THERE has been a lively reaction to my column last week suggesting that the “golden independence legacy” of 2014 is in imminent danger of being squandered.

As ever, some comments were supportive and some hostile. Of those who disagreed, some were cogent, but others just the repetition of nostrums with little basis in fact; a triumph of hope over statistics.

“Ah,” say the true believers. “In fact, there is a cunning plan being carefully hatched to strike at the time of maximum indy support, that furthermore, poll ratings have never been higher for the SNP, for the SNP’s record in government and that all is for the best in the best of Scottish worlds.” Save for finding a crock of gold at the bottom of the garden, every single wish fulfilment straw is being grasped.

Trouble is that there is not a shred of evidence to back up a single one of these claims.

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Firstly, on party support. The SNP pulled off the extraordinary feat of winning an absolute majority in a PR system 10 years ago. The results in 2016 and this year have been strong, but not strong enough to repeat that scale of majority.

This year, the “both votes SNP” mantra succeeded in only securing the safe return of a bunch of Unionist B-raters and left the SNP relying on the backing of the Greens, whose enthusiasm for independence is as lukewarm as big oil’s support for COP26.

Secondly, on platform. Back in 2011 the SNP were strong enough to stand on their “record, team and vision” of running Scotland. Now the record on education, health and the economy is at best shaky and, in addition, the prospect of a headlong rush into GRA is a looming iceberg. Even the ace card from the election, which was Nicola’s excellent presentation of the coronavirus crisis, is beginning to look threadbare with Scotland now clearly and sadly the worst performing home nation amid the latest tide of infection.

Thirdly, on independence support. Much has been made of a single Panelbase poll last week showing indy support at 48%. The problem is not a single poll. Actually, 12 out of the last 17 polls have shown a narrow Unionist lead. On any reading, we are a distance away from the double-digit Yes leads of late last year, or even the Panelbase poll showing independence ahead in November 2014.

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Cast your mind back to that time just after the referendum. It was clear that “buyers regret” from September was powering both the SNP and independence support forward. If you had been told then that Scotland, within seven years, would be dragged out of Europe on English votes and that Boris Johnson would be installed as the Prime Ministerial embodiment of a buccaneering Brexiteer, what then would have been your reasonable expectations of a further freedom surge – 60%, 70%, or more?

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The transformative experience in Scottish constitutional attitudes actually occurred during the referendum. Virtually alone among such campaigns, it resulted in a surge of support for change. Since then, the indy movement has been running on the wind generated electricity from 2014. Now it is in serious danger of the batteries running flat. This brings me to my final point – and the clincher.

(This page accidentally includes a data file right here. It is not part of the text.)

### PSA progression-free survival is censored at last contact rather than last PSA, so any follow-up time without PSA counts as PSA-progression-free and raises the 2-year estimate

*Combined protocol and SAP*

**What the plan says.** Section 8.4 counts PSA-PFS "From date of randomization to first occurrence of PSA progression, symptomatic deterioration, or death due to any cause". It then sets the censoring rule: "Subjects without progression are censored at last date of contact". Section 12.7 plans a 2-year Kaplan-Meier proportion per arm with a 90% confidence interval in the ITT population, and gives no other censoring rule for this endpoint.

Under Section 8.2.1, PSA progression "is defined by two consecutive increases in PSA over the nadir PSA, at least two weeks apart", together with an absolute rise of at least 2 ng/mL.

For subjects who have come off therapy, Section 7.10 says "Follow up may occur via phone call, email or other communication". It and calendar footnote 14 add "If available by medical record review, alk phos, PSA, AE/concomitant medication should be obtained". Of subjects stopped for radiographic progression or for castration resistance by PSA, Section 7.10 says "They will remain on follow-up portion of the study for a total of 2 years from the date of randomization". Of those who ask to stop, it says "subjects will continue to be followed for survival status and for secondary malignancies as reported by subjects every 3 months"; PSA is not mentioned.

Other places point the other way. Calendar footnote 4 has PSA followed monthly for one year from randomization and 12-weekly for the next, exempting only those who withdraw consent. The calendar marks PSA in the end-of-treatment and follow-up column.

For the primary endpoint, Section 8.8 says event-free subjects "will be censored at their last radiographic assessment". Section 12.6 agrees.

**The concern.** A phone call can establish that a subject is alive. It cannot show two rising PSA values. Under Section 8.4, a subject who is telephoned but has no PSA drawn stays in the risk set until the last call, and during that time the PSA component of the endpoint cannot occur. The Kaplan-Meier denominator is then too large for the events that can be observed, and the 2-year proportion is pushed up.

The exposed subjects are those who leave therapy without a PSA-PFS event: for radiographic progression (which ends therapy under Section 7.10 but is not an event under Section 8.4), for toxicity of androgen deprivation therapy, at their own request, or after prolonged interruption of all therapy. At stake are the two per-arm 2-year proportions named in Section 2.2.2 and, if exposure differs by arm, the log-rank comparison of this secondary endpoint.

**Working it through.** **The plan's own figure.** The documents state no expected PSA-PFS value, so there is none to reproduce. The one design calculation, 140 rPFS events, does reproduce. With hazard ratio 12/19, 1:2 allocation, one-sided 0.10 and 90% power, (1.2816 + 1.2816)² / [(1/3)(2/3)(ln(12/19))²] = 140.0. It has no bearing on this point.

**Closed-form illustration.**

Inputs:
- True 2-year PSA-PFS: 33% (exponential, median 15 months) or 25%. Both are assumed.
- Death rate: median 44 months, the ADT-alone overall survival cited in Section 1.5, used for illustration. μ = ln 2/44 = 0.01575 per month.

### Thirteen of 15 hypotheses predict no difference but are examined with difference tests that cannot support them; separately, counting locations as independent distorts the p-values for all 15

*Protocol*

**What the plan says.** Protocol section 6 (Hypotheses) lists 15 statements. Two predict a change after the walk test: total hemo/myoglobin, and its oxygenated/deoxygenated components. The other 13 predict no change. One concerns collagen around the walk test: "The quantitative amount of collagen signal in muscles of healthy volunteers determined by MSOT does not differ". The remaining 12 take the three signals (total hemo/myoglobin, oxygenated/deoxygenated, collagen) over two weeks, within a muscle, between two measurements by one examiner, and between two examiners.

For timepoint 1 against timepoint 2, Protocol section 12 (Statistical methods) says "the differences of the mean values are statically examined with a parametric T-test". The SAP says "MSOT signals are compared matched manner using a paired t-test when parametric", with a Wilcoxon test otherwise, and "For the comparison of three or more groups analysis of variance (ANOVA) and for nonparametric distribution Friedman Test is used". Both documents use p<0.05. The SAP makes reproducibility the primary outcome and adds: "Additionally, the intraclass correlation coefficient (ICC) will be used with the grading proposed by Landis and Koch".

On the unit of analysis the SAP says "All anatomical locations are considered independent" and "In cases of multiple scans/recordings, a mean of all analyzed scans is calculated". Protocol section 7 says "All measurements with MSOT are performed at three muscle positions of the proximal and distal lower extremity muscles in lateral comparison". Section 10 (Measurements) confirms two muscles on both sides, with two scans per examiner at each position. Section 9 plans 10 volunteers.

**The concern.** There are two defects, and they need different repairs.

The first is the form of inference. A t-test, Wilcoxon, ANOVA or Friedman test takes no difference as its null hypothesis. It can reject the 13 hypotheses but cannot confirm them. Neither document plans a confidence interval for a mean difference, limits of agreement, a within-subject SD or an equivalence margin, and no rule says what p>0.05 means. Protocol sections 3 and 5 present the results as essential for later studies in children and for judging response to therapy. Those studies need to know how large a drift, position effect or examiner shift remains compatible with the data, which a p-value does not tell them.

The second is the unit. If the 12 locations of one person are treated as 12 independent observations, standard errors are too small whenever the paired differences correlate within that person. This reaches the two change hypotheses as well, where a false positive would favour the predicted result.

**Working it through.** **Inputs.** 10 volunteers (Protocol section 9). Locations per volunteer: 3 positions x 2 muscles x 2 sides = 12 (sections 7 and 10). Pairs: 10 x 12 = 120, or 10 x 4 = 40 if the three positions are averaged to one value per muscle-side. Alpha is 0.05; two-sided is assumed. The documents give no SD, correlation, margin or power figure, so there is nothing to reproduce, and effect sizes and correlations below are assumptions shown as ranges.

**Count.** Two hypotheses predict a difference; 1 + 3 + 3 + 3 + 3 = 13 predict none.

There has been no preparation of any substance for a renewed independence referendum. Since Andrew Wilson’s “no Growth” Commission, there has been virtually no paper or serious piece of work commissioned by the SNP or Scottish Government. There was one rather good paper on European options published at the back end of 2016, which was promptly forgotten about. Apart from that, there was January’s Michael Russell’s 11 steps to freedom – even Moses only brought 10 commandments back from Mount Sinai.

Now that Mike is providing “political direction” to independence with a “modest increase in staff at HQ”, we surely need to move to the edge of our seats, get the popcorn in and await the fireworks – or not, as the case may be.

This last weekend came further indication of lack of preparation, when Dr Elliot Bulmer delivered a withering critique of the lack of groundwork to evolve a written constitution for our new Scottish state.

Given current cases involving freedom of speech and fundamental human rights – both north and south of the Border – we are in a time where constitutional protections for the citizen have never been more required. The now-blatant political meddling of the younger royals would suggest that it is time to examine the arrangements for head of state, either to put a constitutional monarchy back in its proper non-political box or to formulate other arrangements. And what are the equality rights which a constitution should determine which do not encroach on the hard won protections of others?

All in all, it is a debate which is necessary. It is one which Alba embraced in the election campaign with a paper from former MP Jim Sillars. However, just now it can be added to currency, Europe, and borders as yet another issue which indicates that the SNP is postponing the constitutional exam because they haven’t done the independence homework. Alternatively, the lack of homework and campaigning points to the fact that they have no intention of forcing the issue in early course.

The present Scottish Government does not just have independence on a back burner – it is nowhere near the oven. The evidence suggests an independence campaign which can only generously be described as below the radar, and it is not at all encouraging for those of us who believe that there shall never be a better strategic political opportunity to reclaim national freedom than now.

And if you don’t agree with now, then please tell me when.